Interview with Professor Pantelis Lekkas

Director of Studies at the MA in Southeast European Studies – Faculty of Political Science & Public Administration, University of Athens

Interview conducted by Nikos Papakostas

1.    15 years of the MA in Southeast European studies. Why do you think the region is an important issue of study for students from Europe and the world in 2015?

The region’s importance as an area of study and understanding is self-evident. With an already overloaded historical past, the region is today further encumbered by security problems, waves of immigration, political upheavals, economic dislocations, foreign policy reorientations, and –not least– the Greek financial crisis and its global ramifications.

2.    If you were to describe the main changes that have taken place in the region since the launch of the program in 2000 – in terms of challenges but also of opportunities – where would you place the emphasis?

I would be inclined to go first for the manifold revival and persistence of nationalism – but that would be my professional bias speaking. There are so many interconnected aspects that have moved along in the past fifteen years, often in contradictory directions. I would single out the unexpected ways political developments have turned out, the uneveness of economic development, the vicissitudes of Europeanisation, the transformations of both Turkey and the former Yugosphere, as well as the novelty of security (Russia, the Middle East) and immigration challenges.

3.    And, what new needs have these changes brought about in terms of the program’s curriculum?

They have necessitated a radical overhaul of the original six courses and the addition of two new ones. The contents of the former were updated and streamilined in a truly multi-disciplinary curriculum, which was further enriched by the new courses on Turkey and Greece.

4.    Would you say that the program treats the region as a source of theoretical accumulation of historical, political, social and psychological knowledge and ideas or is there also a practical, job-related, aspect to it?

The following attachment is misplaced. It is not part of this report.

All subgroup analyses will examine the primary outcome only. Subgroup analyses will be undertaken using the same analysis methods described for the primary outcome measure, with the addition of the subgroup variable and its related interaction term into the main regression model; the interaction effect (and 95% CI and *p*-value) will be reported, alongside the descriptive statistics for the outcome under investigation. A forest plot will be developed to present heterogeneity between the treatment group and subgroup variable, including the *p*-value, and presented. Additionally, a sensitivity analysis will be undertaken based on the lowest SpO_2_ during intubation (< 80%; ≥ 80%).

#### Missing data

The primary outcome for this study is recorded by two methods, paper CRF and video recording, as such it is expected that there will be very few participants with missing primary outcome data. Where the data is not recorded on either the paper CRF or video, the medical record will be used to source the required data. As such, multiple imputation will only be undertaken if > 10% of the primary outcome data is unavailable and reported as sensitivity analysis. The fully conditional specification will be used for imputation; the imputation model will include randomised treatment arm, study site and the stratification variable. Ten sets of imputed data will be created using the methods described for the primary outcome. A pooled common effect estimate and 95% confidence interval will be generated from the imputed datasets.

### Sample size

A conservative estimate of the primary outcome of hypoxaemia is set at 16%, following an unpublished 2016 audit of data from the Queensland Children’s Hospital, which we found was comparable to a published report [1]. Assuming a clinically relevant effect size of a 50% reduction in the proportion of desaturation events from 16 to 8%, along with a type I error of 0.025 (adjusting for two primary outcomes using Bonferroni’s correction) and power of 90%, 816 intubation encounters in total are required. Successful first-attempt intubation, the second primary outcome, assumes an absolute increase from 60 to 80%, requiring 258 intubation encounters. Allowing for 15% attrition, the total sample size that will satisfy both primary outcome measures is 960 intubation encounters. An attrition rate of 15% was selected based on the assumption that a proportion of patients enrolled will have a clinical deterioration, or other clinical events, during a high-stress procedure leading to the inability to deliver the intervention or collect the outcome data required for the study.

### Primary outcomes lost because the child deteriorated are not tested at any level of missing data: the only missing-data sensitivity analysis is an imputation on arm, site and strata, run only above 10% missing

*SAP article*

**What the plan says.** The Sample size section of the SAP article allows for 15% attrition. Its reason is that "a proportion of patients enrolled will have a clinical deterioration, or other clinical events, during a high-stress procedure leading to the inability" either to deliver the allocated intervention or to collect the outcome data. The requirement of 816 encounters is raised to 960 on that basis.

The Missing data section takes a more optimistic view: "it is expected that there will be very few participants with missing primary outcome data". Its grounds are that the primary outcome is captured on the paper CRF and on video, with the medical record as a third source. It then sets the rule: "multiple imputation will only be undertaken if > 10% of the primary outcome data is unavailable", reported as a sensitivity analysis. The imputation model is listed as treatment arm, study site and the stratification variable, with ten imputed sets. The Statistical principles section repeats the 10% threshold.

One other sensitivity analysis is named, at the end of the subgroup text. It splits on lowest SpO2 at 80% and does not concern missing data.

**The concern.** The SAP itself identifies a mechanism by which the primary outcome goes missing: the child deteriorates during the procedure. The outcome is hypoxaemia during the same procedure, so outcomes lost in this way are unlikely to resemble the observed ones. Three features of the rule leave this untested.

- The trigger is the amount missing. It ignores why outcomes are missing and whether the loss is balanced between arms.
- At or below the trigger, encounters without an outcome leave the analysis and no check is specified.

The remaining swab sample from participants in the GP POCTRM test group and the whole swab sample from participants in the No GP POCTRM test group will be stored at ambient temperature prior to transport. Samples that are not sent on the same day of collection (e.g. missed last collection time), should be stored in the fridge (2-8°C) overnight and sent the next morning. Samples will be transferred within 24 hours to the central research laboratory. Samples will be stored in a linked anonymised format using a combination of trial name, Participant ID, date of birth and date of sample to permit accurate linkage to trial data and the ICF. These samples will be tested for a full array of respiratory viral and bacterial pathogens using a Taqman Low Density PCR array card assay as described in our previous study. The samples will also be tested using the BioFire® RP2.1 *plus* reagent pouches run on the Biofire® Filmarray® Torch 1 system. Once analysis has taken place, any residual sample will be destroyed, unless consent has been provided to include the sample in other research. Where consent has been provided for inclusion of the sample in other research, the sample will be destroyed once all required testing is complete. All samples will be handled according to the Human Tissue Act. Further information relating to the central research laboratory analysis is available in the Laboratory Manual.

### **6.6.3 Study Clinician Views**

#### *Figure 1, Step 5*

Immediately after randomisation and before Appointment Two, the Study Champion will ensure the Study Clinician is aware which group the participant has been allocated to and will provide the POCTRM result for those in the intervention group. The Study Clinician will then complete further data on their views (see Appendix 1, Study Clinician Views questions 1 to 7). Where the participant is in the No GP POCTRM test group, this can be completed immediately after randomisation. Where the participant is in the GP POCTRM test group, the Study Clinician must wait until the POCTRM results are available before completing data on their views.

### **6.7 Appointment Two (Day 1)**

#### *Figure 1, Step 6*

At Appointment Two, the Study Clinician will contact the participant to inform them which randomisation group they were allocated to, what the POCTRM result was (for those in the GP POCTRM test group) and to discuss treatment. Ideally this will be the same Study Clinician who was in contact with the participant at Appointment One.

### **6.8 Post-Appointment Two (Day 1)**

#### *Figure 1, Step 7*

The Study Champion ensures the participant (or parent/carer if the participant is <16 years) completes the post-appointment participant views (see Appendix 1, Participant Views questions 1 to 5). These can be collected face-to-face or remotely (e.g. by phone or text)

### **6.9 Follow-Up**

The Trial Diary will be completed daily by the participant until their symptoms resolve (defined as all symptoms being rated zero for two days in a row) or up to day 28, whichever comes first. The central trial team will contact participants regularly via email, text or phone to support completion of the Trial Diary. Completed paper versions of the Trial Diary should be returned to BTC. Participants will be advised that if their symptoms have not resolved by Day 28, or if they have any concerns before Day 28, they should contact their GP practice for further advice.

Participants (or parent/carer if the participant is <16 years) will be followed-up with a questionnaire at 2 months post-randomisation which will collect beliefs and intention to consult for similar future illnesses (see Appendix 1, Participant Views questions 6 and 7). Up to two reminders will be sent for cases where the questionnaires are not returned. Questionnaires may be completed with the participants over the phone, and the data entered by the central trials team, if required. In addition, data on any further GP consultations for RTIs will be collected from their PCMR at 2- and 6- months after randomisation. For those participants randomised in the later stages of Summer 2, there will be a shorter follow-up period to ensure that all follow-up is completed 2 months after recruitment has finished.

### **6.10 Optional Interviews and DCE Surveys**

There are many practical, job-related, aspects to our Programme as is evinced by the subsequent careers of our alumni which we follow up as closely as possible. But I believe that such job opportunities as are generated by the Programme are due primarily to its uncompromisingly academic character. We strive, above all else, to ‘understand’ the problems of the region, not to provide ready-made solutions to them.

5.    For what reason would a European student choose Greece and crisis-ridden Athens, in particular, for their MA studies?

I think it would be a terrific intellectual challenge for anyone (from the region and beyond) to participate in an intense one-year Programme with a strong academic tradition; and to acquire such a rich experience in the midst of what is effectively a social sciences laboratory, i.e. crisis-ridden Greece.

6.    What opportunities does the program offer and what differentiates it from other programs in Greece and the region?

Besides being in itself a firm step in progressing one’s further academic pursuits, the Programme offers opportunities in business, public administration, NGOs and international organizations.

The differentiating characteristic of our Programme is undoubtedly its Syllabus, with its interdisciplinary focus on the region which is constantly enriched and deepened. But the Programme is also the focus of an exciting postgraduate life, with a tradition of bringing together students with different origins, backgrounds and experiences to spend an academic year in Athens, learning about Southeastern Europe with and from each other.

7.    What would the new students of 2015-2016 find different in the program? What “updates” have you realized in order to render the curriculum more appealing?

As I mentioned before (3), almost all of the original six courses were revised and updated while two new courses are also offered up for the next academic year.